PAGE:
It’s no wonder the World Bank is not currently showing sufficient leadership on the climate crisis. World Bank President David Malpass’ recent remarks when asked if he accepts the science on climate change sum it up perfectly. “I don’t even know, I’m not a scientist,” he said, declining to take a public position.
This response came as no surprise to World Bank insiders — the Trump-appointed Malpass is a well-known climate skeptic. What was different this time is that his remarks were aired outside the top corridors of the World Bank and made the news, exposing to a much wider public that the climate agenda is not a de facto and accepted part of the World Bank’s support of global economic development.
With their higher risk appetite and development mandate, multilateral development banks are in a strong position to proactively be part of the climate crisis solutions at the same time as they deliver on their core goals of poverty reduction and economic growth. But they must all do much more than they currently are to support countries in achieving low-carbon, resilient growth.
To give credit where it is due, all the MDBs — the World Bank under Malpass included — have a good track record in scaling clean technologies and enhancing energy efficiency. They all have spending targets on projects supporting climate change mitigation and adaptation. They aim for their operations and investments to be aligned with the Paris Agreement on climate change. High-income countries have fallen short of their commitment of providing and mobilizing $100 billion of climate finance a year. But without loans and grants from MDBs, that target would not even be in sight.
However, tackling the climate crisis requires more than incremental spending and investment in commercial clean technology while continuing business as usual on other fronts.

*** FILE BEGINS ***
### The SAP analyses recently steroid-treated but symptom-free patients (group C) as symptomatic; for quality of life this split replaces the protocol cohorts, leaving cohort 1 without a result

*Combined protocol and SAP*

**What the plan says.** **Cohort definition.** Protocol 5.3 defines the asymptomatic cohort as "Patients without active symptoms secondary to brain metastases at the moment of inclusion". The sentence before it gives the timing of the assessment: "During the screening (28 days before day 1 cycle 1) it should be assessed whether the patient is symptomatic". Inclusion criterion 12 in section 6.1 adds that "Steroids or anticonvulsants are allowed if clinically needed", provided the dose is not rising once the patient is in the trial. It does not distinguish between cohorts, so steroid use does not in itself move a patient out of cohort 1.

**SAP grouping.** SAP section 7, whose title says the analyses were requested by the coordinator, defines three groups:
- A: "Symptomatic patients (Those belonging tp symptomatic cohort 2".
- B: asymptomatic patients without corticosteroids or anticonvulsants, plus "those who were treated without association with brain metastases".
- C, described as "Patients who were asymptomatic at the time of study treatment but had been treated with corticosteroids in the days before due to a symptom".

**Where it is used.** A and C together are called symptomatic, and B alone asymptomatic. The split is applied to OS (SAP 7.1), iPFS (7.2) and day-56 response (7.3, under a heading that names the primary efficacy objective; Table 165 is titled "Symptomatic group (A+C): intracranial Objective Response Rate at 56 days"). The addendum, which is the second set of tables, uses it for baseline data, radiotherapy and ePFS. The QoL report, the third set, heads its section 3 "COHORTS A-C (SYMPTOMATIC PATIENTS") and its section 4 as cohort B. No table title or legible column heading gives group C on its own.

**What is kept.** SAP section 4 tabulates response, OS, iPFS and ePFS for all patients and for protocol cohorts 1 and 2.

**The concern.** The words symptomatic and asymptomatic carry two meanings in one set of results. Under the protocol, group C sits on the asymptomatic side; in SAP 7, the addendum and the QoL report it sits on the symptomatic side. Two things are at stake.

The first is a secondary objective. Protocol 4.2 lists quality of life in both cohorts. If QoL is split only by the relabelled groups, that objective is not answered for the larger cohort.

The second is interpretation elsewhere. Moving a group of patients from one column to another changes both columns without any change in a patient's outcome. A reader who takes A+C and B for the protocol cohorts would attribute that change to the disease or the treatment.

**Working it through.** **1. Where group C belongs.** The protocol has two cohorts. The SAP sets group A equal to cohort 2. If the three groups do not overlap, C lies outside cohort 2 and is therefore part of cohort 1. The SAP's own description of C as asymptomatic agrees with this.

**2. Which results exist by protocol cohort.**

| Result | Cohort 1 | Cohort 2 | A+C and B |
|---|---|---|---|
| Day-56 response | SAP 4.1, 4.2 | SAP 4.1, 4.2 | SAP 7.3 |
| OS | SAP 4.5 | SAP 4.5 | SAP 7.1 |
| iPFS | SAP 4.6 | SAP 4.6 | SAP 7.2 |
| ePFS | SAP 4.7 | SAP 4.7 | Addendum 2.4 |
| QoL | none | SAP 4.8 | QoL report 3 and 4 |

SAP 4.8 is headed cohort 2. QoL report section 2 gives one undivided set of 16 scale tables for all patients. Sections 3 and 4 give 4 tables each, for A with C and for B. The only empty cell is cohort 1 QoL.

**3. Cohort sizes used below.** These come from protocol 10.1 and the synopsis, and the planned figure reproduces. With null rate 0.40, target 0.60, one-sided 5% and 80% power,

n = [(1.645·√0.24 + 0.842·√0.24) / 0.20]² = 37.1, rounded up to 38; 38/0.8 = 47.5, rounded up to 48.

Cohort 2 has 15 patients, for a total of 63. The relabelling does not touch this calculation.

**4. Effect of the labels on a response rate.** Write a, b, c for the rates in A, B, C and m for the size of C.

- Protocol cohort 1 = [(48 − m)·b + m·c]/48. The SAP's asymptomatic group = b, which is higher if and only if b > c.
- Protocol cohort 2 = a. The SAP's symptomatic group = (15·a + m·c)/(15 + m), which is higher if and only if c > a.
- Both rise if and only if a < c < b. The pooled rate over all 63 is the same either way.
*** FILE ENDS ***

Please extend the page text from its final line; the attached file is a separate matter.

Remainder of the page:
MDBs are not showing sufficient leadership, especially on phasing out fossil fuels. And particularly given they lend to many emerging economies, of which a number are large emitters of greenhouse gas, they should be at the forefront of climate action, working with their sovereign clients to identify and adopt new technologies and policies that can deliver for both people and the planet.
An example: The European Investment Bank ended financing for fossil fuel energy projects only from 2022 onward and only in response to extensive civil society pressure. Other MDBs have made just verbal pledges and some do not even have a policy on phasing out fossil fuel energy projects.
MDBs could also be playing a catalytic role in developing markets, promoting projects with demonstrated effects, and providing the policy advice necessary for this systemic change. With their deep technical expertise and access to capital, MDBs are well-positioned to support governments to craft and finance lower-carbon, more climate-resilient development paths.
MDB staff know about policy implementation and can share ideas and lessons from their projects and programs across the globe. MDBs offer finance at scale, leveraging their balance sheets, often at rates that are better than what markets can offer. That is why MDBs must help change the narrative: Climate change measures do not have to come at the expense of poverty eradication or economic growth.
It is a case of finding the synergies between them. Low-carbon and climate-resilient economic growth and development will be less exposed to shocks and stresses of all kinds.
MDBs can change their technical offer and support countries to craft climate-smart development strategies which offer more energy security — i.e., less dependence on fossil fuels — lower and more predictable operating costs — i.e., more energy-efficient with no fossil fuel inputs — and co-benefits such as job creation, clean air, and increased fiscal space in the medium term.
And MDBs should use their concessional finance instruments more strategically. For example, if solar has higher capital costs and risks, deploy guarantees to manage this and build a market, as India and Tanzania have done with great success. If countries are highly exposed to climate risk, offer “hurricane clauses,” as Barbados has successfully sought.
For MDBs to truly deliver and support countries in the low-carbon transition, their leaders should be fully behind it. If there were a job description for the role of MDB president, combating and adapting to climate change should be part of it.
But change needs to permeate the whole organization too. A supportive and motivated president is a necessary, but not sufficient, part of the solution in the fight against the climate crisis. With their higher risk appetite and development mandate, MDBs can proactively be part of the solution but they — and MDB shareholders — need to take action now to make it happen.